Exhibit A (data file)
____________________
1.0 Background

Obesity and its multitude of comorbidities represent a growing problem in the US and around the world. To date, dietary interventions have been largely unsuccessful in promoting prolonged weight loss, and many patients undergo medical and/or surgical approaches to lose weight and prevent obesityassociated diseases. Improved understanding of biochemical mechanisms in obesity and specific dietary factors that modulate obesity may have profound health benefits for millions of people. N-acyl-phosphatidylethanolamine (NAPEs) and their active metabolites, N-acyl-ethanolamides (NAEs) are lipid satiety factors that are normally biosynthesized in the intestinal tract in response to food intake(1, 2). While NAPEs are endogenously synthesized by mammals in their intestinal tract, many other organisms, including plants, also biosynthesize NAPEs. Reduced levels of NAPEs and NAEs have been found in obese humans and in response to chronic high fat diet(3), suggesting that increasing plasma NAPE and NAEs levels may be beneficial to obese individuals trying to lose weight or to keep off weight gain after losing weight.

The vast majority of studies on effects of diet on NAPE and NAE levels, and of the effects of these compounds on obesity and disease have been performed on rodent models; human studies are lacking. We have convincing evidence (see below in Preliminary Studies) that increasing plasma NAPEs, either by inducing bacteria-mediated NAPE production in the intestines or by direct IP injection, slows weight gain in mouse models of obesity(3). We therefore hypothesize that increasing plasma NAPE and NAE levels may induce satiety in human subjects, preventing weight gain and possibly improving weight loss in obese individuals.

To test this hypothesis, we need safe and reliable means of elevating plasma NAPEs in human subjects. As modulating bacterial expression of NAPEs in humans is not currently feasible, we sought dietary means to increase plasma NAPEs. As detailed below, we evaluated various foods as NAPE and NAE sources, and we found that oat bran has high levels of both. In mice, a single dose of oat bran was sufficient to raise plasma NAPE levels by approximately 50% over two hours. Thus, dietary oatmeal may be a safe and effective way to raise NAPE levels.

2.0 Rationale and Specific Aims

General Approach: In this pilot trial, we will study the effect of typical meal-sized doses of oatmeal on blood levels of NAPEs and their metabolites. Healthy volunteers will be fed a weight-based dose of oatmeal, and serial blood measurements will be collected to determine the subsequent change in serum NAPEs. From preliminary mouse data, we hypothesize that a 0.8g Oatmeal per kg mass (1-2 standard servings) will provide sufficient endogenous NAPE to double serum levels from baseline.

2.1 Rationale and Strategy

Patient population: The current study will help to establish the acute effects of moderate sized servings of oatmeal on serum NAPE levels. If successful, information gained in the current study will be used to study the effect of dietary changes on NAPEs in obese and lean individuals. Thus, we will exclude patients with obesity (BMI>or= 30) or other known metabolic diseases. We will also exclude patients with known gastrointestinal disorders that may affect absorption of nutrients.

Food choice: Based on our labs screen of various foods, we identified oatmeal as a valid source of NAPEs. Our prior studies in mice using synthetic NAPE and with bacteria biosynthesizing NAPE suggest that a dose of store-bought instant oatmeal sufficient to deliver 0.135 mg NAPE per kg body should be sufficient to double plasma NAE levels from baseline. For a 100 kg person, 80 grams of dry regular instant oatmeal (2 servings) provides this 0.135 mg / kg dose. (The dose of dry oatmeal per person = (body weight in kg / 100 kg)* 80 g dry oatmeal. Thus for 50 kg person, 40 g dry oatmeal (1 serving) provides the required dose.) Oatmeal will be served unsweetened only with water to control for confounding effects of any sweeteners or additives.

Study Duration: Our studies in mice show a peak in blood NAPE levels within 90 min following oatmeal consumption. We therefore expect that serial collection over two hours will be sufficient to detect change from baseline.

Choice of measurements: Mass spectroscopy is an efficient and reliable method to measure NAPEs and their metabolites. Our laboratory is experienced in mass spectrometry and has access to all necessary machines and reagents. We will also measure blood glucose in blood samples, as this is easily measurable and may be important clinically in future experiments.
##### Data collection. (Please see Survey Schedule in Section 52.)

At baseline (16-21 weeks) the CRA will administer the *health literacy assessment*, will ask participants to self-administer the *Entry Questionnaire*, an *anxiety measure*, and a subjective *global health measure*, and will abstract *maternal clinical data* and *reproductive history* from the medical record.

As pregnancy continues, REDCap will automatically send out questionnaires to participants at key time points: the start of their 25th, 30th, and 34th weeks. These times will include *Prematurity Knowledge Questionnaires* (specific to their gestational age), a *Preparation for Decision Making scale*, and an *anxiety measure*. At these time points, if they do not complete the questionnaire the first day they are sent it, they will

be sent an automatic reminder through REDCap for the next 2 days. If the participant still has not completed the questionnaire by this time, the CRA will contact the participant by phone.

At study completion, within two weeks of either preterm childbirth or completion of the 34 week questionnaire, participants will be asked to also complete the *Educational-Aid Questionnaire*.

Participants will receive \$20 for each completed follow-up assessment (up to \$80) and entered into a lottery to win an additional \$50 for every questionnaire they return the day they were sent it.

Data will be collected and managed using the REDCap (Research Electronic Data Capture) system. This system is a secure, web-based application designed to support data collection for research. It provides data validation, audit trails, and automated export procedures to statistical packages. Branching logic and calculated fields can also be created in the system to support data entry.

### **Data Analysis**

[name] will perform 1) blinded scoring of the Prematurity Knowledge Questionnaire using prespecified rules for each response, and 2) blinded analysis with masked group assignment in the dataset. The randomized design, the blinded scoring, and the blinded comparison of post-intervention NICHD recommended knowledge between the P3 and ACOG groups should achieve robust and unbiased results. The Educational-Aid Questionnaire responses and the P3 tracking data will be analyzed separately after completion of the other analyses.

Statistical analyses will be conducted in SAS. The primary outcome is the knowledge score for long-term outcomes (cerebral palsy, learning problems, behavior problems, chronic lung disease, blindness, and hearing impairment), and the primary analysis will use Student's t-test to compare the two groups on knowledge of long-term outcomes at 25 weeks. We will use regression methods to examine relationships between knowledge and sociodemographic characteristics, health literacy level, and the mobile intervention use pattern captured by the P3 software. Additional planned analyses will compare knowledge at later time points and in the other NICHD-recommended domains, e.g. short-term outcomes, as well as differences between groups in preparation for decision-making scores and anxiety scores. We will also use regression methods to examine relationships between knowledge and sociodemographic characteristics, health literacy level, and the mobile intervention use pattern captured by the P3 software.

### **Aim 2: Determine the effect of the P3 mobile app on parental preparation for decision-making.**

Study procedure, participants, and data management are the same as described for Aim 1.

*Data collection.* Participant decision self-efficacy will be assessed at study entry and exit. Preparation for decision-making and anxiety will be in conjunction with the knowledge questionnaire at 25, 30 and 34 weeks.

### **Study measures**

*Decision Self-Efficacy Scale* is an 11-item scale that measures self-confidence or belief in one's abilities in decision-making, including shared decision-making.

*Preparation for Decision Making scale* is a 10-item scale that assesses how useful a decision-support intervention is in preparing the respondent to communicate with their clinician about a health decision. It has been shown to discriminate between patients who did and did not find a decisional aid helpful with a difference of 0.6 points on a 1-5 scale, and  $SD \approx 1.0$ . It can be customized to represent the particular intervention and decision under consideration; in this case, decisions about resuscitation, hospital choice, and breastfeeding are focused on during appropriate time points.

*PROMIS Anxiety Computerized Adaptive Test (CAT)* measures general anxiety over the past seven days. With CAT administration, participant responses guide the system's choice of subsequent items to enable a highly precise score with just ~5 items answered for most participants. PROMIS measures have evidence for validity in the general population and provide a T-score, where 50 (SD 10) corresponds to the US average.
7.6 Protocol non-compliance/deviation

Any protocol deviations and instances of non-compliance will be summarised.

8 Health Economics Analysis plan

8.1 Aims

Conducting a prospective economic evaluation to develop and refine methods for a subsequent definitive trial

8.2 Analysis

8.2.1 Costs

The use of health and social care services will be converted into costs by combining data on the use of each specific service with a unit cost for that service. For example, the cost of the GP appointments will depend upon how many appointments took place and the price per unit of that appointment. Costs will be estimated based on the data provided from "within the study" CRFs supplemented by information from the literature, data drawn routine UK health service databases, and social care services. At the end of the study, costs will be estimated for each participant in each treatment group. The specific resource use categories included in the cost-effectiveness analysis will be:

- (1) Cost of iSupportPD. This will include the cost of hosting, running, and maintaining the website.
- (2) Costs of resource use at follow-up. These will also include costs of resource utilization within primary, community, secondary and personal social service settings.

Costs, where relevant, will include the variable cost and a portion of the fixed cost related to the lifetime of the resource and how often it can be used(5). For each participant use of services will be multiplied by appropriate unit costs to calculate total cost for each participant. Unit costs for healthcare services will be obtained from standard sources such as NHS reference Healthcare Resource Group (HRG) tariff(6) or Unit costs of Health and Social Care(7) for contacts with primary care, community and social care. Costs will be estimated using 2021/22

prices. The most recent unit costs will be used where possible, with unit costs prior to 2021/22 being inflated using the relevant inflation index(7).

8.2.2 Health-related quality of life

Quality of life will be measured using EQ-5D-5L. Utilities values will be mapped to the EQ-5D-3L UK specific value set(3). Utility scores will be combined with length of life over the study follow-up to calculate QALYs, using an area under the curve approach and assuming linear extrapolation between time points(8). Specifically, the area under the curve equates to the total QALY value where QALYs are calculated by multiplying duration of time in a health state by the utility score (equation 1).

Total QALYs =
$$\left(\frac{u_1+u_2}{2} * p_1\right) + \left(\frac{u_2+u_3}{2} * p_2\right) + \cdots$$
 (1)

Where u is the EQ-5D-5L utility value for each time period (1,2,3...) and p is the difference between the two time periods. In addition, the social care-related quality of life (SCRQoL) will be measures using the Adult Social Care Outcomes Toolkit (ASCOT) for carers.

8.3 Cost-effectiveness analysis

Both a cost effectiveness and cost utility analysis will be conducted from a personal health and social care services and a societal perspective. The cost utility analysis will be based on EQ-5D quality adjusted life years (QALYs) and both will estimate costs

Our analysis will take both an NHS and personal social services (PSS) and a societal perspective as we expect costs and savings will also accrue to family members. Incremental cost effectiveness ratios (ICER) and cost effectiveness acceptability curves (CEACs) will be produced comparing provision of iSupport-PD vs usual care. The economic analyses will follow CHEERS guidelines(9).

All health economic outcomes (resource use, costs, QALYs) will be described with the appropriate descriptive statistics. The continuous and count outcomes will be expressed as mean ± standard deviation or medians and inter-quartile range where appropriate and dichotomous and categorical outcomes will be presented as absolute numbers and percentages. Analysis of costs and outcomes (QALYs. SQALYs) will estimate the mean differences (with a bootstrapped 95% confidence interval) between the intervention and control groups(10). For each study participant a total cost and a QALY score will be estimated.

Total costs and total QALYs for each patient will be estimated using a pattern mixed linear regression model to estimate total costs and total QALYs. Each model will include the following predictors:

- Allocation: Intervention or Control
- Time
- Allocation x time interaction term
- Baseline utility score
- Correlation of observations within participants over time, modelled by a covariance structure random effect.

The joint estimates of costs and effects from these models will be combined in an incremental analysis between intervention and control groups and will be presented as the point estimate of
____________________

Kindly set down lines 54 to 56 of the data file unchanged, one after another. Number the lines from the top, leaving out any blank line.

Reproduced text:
- Allocation x time interaction term
- Baseline utility score
- Correlation of observations within participants over time, modelled by a covariance structure random effect.